Tree Thinning and Spacing

Tree thinning and tree spacing aim to lower the density of forests in order to prevent and mitigate wildfires. Tree thinning is the practice of removing trees, often dead or diseased, in forests to create space between vegetation. Tree spacing is the practice of planting trees further apart for similar reasons. Reducing forest density is important as more dense forests have greater amounts of fuel for fire and will spread fire more easily even at low wind strengths. Tree thinning can be a good alternative to prescribed fires in the short term, as reported in this 2021 study, finding: “Thinning without prescribed fire significantly reduced potential crown fire immediately following thinning and also moderated surface modeled fire behavior beginning 2–3 years following thinning.” However, similar to controlled burns, one of the main challenges for forest thinning are high costs, ranging from $16.44 to 41.87 per metric ton. However, new technologies can drive down costs as they are adopted.


A critical part of wildfire mitigation is being able to detect them so firefighting services can control the fire. Common methods of detection include reports from the general public, air patrols, lookout stations, and sensors. There are also some more technologically advanced ways to detect wildfires, such as tools NASA uses from space. They use two different kinds of satellites to monitor wildfires: polar orbiters and geostationary platforms. Polar orbiters take global images that show smoke on the planet’s surface in detail up to two times a day. Geostationary platforms remain at a fixed point above the equator and take pictures of a portion of the earth’s surface every five minutes. In addition to satellites, NASA uses other instruments from space such as ASTER, which can monitor temporal change on the earth’s surface.

In addition to off-planet technologies, artificial intelligence is now being used to detect wildfires. Wildfire security systems consist of multiple high definition cameras monitored by AI that can identify signals of smoke. The AI will sound an alert that can be reviewed by humans and also triangulate the location of a fire. This technology is critical to increasing the efficiency of responding to wildfires as only one in 20 emergency calls reporting wildfires are true. Instead of personnel being dispatch to investigate all reports, AI can verify their accuracy, saving time and resources. Artificial Intelligence is already being used for wildfire detection in many states, including California and Arizona, with companies such as Pano pioneering multi-million dollar projects with the technology. Embracing innovation in the area is integral to reducing the severity of wildfires and the damage they cause.

Home Hardening

Part of wildfire mitigation is reducing structure’s ability to spread fire and decreasing the damage done to them. Home hardening does this by modifying houses and other structures in fire-prone areas to be better protected from wildfire. This starts with the areas around the structure by clearing it of combustible materials that can be ignited by embers and spread fire to the home. Fitting a structure with a fire resistant roof, with materials such as metal, clay, and tile, along with fire-resistant walls and siding aid in protecting buildings from wildfires. Additionally, embers can enter the home through vents so using 1/16 to 1/8 inch metal vent covers is an important measure. There are many other home hardening practices to protect structures from wildfires. You can learn more here.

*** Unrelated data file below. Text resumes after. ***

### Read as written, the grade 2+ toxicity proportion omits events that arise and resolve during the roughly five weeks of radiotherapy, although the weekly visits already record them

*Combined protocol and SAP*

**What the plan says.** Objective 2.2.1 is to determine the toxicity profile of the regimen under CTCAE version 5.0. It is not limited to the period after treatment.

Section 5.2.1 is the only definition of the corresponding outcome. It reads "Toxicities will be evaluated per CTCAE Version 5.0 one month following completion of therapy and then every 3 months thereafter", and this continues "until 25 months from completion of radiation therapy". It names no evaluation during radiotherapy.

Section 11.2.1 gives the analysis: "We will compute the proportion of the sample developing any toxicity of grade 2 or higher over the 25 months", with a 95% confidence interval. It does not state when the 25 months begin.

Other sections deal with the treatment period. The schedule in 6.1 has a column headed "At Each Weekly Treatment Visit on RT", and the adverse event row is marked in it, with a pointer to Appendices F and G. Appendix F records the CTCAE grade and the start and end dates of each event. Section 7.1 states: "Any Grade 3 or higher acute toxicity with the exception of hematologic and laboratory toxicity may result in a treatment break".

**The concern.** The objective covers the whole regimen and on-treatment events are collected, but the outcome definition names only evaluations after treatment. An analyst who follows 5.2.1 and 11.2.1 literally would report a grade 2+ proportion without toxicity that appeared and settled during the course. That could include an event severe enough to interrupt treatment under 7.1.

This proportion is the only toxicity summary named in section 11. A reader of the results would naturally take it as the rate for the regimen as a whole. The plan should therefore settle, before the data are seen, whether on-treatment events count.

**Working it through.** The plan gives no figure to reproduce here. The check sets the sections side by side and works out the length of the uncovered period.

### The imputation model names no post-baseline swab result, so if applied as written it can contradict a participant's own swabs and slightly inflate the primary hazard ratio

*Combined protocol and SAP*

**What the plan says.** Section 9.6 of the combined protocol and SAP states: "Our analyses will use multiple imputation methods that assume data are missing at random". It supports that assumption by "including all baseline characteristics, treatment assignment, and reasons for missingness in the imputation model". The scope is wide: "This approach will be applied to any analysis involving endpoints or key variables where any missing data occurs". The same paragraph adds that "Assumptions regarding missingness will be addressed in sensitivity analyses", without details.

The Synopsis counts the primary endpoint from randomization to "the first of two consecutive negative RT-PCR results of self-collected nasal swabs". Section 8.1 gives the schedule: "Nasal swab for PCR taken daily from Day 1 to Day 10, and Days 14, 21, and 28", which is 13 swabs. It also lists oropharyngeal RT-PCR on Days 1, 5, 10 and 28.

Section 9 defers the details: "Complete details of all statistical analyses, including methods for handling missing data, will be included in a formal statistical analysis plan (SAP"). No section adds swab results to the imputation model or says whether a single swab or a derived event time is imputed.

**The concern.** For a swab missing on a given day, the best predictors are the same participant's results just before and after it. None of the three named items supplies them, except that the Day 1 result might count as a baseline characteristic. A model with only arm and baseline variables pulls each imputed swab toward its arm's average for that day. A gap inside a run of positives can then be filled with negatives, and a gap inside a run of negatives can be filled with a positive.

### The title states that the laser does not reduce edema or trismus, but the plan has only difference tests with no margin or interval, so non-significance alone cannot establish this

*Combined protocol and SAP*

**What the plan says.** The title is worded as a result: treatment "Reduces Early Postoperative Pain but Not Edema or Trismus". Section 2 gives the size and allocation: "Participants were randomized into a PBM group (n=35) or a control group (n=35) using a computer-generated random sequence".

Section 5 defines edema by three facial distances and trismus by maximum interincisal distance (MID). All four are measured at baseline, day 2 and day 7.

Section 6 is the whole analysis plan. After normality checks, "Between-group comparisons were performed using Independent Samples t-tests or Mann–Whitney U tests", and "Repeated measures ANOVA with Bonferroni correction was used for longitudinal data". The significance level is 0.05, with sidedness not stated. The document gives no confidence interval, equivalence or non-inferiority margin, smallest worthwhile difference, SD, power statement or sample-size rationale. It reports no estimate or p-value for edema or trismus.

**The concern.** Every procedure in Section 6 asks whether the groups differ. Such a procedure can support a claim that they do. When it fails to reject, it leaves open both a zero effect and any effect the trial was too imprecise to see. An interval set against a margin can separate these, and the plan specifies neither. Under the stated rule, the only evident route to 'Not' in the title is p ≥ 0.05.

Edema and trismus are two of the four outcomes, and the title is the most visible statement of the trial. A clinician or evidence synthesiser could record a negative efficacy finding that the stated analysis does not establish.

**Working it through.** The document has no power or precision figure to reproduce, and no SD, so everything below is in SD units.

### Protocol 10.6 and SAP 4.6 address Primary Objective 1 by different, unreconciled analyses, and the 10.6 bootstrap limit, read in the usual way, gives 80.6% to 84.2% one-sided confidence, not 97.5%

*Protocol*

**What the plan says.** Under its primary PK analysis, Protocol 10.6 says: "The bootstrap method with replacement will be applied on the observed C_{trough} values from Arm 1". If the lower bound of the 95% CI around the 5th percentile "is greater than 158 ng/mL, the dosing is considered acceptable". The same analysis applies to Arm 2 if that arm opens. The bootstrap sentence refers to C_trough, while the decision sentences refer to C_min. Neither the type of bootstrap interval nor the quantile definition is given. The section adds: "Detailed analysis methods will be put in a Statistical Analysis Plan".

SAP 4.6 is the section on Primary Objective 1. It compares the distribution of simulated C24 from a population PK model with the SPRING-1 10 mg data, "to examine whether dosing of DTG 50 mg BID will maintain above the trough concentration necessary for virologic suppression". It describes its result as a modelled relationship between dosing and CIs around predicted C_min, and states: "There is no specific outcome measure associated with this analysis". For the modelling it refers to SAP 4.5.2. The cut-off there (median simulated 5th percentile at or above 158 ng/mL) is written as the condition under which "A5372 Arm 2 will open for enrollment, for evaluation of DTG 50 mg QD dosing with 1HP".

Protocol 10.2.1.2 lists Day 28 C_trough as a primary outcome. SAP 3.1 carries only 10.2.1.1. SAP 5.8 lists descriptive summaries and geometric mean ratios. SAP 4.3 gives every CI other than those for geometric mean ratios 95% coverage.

Home hardening is an important tool for increasing the resilience of communities prone to wildfires. The map below shows which areas can benefit the most from increased use of this method.

Evacuation Routes

Keeping people safe from wildfires is another integral part of mitigation. Many states and counties prone to wildfires have planned evacuation routes in case of emergency. For example, this website provides maps of evacuation routes for every area in Marin County, CA for residents. If you live in an area high at risk for wildfires be sure to have an evacuation plan for such an event.

Improving evacuation plans is key. Using traffic and population data to find more better routes that can move people more efficiently can aid in speeding up evacuation and improve public safety. The map below estimates where better evacuation routes will provide the most benefit to communities.

Air Filtration

Reducing the impact of wildfire smoke on human populations is another important part of mitigation. This can be done with home air filtration systems that keep residents safe from harmful smoke and air particles. Improved air filtration comes in many forms, including air purifiers, upgraded HVAC filters, and other DIY solutions recommended by the EPA. The map below shows where improving access to air filtration systems will help with wildfire resilience.

Moving Forward

As we continue to see and feel the impacts of wildfires on the continent, it is integral to keep in mind why and how often they are occurring, how they affect people and the environment, and the many tools and strategies available to combatting them. From prevention tactics such as forest management to mitigation strategies including home hardening, there are many investments we can make for keeping us and our neighbors safe. Furthermore, research and innovation has changed the way we detect and get ahead of dangerous fires. Reducing the costs of these measures continues to be important for improving our response to wildfires. As we move forward, it is necessary to continue thinking about best policy and practices for wildfire prevention and mitigation in addition to attacking the root causes of the issue.

Learn more about climate and conservation and how they intersect with innovation and infrastructure.